14 October 2009

killing frost 2009

Duly noted: Sunday evening (or Monday morning, more like; 11–12 October) we had a killing frost. I'm glad I got into the garden and took those last photographs on Saturday, because all the flowers are now gone, baby, gone.

This means the our frost-free growing season in 2009 ran from the first week of June (we had frost the week after Memorial Day that nipped a bunch of tomato plants in the vegetable garden) until mid-October, a total of about 19 weeks (or 133 days). I always think that our growing season is so short, but that's almost five months! Not bad.

This coming weekend I'll dig the dahlia tubers and store them in the basement over the winter.

A little advice from the Old House Gardens Web site on storing dahlias:
If you want to save tubers for replanting the next spring, after the tops have been “blackened” by frost, wait a week or so for the tubers to harden and fully mature in the ground. The soil will generally protect them from freezing. Then cut the stalks off a few inches above ground level. You’ll find that the tubers you planted in early summer will have increased into much larger clumps, so be careful when digging – start at least a foot away from the stalks. Tag each clump with its name, wash off all soil, and allow it to dry upside down in a cool, dry place for a day or two, no more.

Divide the clumps with a sturdy knife in fall or spring. Be sure a piece of the “crown”—the thickened area where the stem meets the tuber—remains attached to every clump, because the eyes (often more visible in fall) are located there. You may want to dust cuts with a fungicide such as garden sulfur. At the least allow cuts to air dry for a full day before storage.

Store in plastic grocery bags, in plastic garbage bags inside boxes, or in covered plastic storage boxes to help keep the tubers from dehydrating. Pack in coarse vermiculite, peat moss, wood-shavings, or something similar. Store in a cool, dry, dark place, ideally at 40–45º F. Check every now and then. Allow excess moisture to escape (look for condensation) or sprinkle some water on tubers if they seem to be shriveling.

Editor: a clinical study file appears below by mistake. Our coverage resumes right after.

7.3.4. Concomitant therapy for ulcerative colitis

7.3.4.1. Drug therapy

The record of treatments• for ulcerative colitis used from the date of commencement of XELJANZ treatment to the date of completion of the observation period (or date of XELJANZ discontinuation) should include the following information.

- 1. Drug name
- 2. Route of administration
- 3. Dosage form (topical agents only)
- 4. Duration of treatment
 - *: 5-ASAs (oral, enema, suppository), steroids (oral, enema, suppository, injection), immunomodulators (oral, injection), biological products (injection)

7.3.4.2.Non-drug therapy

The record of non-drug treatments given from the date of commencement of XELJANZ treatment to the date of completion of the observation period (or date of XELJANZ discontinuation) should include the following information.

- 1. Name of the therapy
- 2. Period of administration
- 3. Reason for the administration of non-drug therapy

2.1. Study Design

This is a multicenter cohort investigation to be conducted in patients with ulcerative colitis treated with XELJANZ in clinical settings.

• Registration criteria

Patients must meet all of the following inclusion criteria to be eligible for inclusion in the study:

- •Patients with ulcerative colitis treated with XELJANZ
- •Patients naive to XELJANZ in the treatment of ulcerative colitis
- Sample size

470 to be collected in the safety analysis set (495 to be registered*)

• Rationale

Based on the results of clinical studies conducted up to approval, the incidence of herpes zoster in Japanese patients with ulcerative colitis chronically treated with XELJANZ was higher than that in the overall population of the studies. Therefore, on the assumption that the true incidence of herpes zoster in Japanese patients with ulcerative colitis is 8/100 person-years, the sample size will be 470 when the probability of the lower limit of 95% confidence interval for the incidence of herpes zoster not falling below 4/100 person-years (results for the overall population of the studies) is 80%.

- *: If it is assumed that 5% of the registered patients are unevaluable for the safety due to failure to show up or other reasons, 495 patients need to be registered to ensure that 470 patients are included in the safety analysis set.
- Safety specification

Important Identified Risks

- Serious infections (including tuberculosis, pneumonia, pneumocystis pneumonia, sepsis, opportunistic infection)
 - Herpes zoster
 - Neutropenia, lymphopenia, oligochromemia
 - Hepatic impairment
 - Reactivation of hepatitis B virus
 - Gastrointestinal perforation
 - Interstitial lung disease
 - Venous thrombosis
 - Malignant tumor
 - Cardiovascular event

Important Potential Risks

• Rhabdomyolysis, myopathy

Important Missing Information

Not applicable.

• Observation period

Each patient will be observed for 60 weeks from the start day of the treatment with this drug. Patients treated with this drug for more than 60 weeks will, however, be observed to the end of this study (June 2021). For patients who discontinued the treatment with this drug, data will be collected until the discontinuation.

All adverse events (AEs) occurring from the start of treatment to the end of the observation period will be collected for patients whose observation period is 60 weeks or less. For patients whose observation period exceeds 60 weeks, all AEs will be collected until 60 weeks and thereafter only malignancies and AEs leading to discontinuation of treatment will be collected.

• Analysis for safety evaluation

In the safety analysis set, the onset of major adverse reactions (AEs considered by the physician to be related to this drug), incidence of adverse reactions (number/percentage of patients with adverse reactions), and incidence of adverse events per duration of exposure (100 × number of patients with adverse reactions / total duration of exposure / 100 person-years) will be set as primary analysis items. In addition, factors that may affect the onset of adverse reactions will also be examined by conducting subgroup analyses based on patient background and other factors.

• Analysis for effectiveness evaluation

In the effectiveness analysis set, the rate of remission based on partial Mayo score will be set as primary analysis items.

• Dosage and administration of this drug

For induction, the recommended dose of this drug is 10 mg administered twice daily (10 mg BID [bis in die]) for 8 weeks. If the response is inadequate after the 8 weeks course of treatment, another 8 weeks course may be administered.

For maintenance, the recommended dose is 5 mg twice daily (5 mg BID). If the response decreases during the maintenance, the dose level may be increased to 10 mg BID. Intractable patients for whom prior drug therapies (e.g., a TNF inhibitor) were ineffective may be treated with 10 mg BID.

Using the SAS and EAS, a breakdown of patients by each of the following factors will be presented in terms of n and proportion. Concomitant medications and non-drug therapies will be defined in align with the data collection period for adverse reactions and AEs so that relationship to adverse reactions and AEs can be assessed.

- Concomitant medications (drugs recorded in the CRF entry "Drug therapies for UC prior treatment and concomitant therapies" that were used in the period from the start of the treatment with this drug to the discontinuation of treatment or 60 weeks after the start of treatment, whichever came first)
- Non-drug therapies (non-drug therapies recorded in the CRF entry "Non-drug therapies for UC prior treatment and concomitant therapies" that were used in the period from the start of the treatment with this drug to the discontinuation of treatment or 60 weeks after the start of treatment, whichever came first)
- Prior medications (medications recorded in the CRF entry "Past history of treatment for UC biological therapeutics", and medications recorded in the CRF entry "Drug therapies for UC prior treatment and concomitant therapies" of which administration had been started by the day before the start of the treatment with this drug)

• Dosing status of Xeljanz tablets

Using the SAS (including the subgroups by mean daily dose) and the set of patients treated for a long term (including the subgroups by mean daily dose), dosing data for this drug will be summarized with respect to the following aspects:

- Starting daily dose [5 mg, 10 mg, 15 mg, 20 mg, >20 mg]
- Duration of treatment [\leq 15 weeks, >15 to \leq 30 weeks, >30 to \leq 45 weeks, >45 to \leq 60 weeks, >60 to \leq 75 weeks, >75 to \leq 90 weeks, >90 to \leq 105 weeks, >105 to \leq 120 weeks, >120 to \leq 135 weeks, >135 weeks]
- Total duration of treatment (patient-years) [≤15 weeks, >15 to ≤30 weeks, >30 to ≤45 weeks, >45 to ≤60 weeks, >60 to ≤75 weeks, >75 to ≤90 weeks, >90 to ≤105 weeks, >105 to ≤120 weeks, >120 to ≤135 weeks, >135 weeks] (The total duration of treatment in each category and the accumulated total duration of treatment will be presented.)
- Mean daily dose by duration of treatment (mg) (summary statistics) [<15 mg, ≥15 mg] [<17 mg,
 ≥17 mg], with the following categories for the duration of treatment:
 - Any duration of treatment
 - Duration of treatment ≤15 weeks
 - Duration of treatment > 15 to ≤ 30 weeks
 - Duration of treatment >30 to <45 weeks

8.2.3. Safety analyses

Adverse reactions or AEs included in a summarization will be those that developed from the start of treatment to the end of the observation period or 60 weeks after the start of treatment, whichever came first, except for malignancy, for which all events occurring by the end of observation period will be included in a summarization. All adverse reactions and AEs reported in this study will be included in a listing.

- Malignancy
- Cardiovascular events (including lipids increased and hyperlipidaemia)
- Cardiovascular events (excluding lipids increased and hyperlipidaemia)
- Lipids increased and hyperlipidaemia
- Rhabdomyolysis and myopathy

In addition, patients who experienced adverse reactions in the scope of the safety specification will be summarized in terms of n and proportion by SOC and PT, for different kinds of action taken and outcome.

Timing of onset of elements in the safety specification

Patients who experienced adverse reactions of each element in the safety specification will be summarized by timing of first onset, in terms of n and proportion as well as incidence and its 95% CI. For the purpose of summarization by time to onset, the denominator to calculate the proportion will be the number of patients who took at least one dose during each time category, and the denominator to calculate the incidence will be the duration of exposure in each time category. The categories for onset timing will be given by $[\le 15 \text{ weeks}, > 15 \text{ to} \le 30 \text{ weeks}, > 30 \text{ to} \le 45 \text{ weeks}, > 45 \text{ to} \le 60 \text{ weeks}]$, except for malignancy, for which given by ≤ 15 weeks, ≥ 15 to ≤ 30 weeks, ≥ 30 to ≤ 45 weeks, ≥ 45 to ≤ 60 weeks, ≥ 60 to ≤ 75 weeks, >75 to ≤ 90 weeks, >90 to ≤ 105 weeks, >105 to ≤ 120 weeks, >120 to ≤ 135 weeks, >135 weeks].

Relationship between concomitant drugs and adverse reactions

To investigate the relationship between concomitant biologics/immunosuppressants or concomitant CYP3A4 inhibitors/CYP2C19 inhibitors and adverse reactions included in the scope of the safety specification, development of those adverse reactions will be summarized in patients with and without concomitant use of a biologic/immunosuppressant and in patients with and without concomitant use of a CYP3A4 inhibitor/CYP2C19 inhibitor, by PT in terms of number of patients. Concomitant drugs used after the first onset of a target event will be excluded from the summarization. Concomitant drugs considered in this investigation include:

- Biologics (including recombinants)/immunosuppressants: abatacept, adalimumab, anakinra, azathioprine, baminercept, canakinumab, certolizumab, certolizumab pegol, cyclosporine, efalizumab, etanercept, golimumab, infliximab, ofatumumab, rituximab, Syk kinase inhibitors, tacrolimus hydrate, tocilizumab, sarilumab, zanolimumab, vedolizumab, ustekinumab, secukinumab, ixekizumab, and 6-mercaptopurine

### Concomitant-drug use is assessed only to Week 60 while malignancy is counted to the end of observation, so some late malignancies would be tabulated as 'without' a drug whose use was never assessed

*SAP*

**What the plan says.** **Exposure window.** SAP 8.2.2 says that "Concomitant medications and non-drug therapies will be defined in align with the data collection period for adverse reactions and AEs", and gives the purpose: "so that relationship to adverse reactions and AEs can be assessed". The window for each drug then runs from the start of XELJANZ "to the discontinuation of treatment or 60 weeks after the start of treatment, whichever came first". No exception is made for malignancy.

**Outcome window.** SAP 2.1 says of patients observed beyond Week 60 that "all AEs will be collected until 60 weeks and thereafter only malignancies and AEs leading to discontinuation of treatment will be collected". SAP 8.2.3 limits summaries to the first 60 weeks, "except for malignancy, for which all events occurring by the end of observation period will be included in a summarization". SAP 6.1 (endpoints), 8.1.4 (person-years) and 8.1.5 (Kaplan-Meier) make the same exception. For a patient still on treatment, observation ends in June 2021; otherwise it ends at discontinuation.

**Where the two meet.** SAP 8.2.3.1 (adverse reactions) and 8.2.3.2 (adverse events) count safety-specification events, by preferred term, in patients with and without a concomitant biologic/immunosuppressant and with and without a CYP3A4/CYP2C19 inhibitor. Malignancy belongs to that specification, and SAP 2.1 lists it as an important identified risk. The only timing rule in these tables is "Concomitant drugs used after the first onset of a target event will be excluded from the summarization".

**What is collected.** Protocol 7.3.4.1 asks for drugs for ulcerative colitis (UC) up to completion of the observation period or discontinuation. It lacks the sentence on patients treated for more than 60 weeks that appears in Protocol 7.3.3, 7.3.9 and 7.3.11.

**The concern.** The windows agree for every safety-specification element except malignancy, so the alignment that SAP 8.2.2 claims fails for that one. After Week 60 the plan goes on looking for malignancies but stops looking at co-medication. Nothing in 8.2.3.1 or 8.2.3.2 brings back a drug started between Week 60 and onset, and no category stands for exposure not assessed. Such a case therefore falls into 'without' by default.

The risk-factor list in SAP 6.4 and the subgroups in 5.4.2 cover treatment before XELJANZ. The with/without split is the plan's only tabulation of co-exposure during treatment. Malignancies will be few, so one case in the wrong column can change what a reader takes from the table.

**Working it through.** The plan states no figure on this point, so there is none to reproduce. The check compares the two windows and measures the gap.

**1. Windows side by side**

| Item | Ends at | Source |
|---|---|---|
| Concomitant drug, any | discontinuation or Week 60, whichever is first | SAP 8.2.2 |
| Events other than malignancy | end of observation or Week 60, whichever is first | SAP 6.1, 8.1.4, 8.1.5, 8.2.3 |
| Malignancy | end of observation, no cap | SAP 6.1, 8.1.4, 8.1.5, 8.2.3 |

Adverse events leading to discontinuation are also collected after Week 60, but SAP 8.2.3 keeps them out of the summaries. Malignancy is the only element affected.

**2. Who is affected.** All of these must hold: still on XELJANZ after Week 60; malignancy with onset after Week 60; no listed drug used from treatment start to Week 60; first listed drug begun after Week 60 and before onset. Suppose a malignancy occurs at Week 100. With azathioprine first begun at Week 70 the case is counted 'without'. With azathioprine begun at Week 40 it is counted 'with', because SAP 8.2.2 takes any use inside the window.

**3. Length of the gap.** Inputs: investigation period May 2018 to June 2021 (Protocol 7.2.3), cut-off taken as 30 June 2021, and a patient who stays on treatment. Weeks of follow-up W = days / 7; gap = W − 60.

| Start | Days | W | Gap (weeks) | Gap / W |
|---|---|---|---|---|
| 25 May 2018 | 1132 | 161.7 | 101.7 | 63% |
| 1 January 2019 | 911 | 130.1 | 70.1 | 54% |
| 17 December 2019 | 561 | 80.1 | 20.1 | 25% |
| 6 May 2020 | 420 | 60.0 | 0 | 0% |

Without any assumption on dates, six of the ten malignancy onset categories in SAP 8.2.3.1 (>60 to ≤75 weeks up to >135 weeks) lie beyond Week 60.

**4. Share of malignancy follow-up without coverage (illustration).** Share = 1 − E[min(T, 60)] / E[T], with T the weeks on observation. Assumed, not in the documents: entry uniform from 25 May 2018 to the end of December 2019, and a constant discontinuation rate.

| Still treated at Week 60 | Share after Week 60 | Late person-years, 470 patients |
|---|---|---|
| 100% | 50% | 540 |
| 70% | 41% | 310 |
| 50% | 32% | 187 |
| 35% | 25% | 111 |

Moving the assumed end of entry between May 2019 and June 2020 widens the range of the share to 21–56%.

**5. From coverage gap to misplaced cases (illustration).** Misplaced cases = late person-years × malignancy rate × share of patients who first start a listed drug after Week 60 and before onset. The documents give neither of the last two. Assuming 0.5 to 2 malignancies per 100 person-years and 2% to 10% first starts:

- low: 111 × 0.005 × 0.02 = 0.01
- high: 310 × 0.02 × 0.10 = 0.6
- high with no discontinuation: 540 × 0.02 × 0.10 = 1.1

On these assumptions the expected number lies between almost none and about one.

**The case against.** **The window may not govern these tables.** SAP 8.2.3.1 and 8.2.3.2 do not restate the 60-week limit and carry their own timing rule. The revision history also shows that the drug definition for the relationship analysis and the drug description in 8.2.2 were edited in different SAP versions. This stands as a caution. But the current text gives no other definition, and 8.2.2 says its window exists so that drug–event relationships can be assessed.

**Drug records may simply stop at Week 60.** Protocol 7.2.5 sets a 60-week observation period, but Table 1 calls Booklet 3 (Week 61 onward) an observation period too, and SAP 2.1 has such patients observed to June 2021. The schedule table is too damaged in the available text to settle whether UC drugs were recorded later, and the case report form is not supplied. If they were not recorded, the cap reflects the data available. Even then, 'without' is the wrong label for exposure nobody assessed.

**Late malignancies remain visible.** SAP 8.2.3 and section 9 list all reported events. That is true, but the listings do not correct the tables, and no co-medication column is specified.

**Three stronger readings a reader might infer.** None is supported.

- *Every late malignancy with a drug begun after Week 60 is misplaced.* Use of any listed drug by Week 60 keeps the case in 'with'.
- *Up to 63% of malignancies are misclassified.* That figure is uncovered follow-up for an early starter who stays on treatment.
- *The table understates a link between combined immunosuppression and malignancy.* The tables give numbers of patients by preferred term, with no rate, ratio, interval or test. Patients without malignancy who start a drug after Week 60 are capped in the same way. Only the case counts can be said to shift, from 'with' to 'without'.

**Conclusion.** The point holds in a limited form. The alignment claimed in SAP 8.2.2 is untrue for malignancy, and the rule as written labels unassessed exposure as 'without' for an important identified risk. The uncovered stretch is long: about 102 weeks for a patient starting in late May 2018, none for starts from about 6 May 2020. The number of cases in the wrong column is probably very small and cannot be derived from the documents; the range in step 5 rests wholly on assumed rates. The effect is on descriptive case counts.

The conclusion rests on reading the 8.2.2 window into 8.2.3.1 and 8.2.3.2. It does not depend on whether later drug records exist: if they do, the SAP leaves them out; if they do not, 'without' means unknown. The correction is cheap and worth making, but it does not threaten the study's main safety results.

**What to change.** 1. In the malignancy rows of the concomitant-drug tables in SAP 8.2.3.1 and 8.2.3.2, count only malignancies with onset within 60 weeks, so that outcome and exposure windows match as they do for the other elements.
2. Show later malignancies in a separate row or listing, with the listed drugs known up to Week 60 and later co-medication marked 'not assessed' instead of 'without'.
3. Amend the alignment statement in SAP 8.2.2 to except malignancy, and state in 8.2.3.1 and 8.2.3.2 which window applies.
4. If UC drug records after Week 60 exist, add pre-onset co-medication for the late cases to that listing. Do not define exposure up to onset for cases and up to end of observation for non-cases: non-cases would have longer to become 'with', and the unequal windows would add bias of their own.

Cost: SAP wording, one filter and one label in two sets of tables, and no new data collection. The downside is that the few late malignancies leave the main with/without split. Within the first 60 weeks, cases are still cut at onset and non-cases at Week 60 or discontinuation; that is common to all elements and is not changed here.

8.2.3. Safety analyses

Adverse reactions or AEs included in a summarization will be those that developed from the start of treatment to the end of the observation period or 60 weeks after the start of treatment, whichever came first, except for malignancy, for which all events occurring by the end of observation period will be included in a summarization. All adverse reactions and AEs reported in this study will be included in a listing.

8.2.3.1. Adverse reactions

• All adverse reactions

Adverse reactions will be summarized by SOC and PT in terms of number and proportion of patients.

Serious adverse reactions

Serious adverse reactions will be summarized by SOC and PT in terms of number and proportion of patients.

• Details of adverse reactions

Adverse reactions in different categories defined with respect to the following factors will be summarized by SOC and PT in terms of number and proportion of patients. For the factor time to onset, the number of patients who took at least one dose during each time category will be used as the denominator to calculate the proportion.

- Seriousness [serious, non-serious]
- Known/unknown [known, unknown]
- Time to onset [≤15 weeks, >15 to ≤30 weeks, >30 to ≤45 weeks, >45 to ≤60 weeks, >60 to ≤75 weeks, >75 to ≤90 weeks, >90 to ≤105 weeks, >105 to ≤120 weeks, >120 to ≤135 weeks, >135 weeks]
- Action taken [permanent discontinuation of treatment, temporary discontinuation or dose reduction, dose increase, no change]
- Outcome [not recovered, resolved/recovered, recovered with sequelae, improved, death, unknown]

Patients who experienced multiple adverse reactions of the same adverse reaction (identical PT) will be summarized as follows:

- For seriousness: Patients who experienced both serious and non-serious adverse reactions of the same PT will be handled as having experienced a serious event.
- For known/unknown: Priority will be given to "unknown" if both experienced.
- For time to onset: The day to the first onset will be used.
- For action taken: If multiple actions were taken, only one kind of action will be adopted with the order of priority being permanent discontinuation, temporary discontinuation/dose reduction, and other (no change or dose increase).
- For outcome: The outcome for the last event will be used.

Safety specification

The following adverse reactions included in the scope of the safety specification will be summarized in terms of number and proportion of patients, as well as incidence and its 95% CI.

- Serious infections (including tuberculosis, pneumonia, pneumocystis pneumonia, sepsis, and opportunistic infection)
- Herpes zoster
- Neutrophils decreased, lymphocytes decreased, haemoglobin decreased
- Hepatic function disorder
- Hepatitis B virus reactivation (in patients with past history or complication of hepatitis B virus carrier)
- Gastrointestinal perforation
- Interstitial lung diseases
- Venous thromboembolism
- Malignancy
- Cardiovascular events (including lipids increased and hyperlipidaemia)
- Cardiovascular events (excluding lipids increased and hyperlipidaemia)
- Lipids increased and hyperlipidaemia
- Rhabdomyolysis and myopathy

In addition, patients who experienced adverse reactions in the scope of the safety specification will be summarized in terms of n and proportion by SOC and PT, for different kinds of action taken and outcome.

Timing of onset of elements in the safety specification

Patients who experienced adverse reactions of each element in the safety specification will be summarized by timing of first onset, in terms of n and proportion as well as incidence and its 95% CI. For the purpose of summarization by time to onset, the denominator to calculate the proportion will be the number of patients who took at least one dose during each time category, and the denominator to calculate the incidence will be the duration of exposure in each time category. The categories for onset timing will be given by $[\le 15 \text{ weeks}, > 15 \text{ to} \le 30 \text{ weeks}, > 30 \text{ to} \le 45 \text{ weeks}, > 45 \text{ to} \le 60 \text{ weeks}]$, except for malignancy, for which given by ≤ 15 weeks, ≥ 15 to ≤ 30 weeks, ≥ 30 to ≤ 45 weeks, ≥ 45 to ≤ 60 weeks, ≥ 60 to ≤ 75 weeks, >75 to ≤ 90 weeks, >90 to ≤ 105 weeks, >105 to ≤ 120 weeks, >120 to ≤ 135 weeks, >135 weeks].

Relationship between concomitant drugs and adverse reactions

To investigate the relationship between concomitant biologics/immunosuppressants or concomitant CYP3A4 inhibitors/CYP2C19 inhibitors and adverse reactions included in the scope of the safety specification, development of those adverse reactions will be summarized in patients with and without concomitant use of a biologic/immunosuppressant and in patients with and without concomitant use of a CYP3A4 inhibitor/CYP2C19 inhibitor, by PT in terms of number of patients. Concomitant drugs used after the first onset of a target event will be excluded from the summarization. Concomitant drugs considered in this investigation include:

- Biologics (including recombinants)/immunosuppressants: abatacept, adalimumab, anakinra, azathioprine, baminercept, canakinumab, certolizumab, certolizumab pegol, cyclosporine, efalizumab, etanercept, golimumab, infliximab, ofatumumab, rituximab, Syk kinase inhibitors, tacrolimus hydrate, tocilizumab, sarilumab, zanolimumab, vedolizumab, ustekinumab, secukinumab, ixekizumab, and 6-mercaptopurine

Or here’s an easy way recommended by Marian and Bernard Mandella and Richard Peters in the Bulletin of the American Dahlia Society, September 2001. “Tear off a sheet of plastic wrap 20 or more inches long and lay it flat on a level surface. Place a [divided, dusted, and dried] tuber on one end and roll the plastic wrap over one complete turn. Lay another alongside and roll again. Be certain that no tuber is touching another…. You may wrap up to five tubers or so per package, but in the last 5-7 inches, fold over the side portions of the plastic wrap and continue to roll to completion. Fasten with a piece of masking tape that is labeled with the cultivar’s name. . . . There is essentially no loss from shriveling or drying.”

Some of our customers who grow dahlias in pots just bring them inside and let them dry out and over-winter right in their pots. Others grow them in 5-gallon or even 1-gallon black plastic nursery pots that they bury in the garden and then dig up and store in the basement through winter. You may want to experiment with these extra-easy storage methods, too!
As for me, I'll most likely bury the tubers in peat moss in a Rubbermaid tote that I will store in the basement (ah, the blessing of a dirt-floor basement; cool winter storage!).

1 comment:

  1. Your season is just a few weeks longer than mine in MI. Its a lot longer than it seems for sure!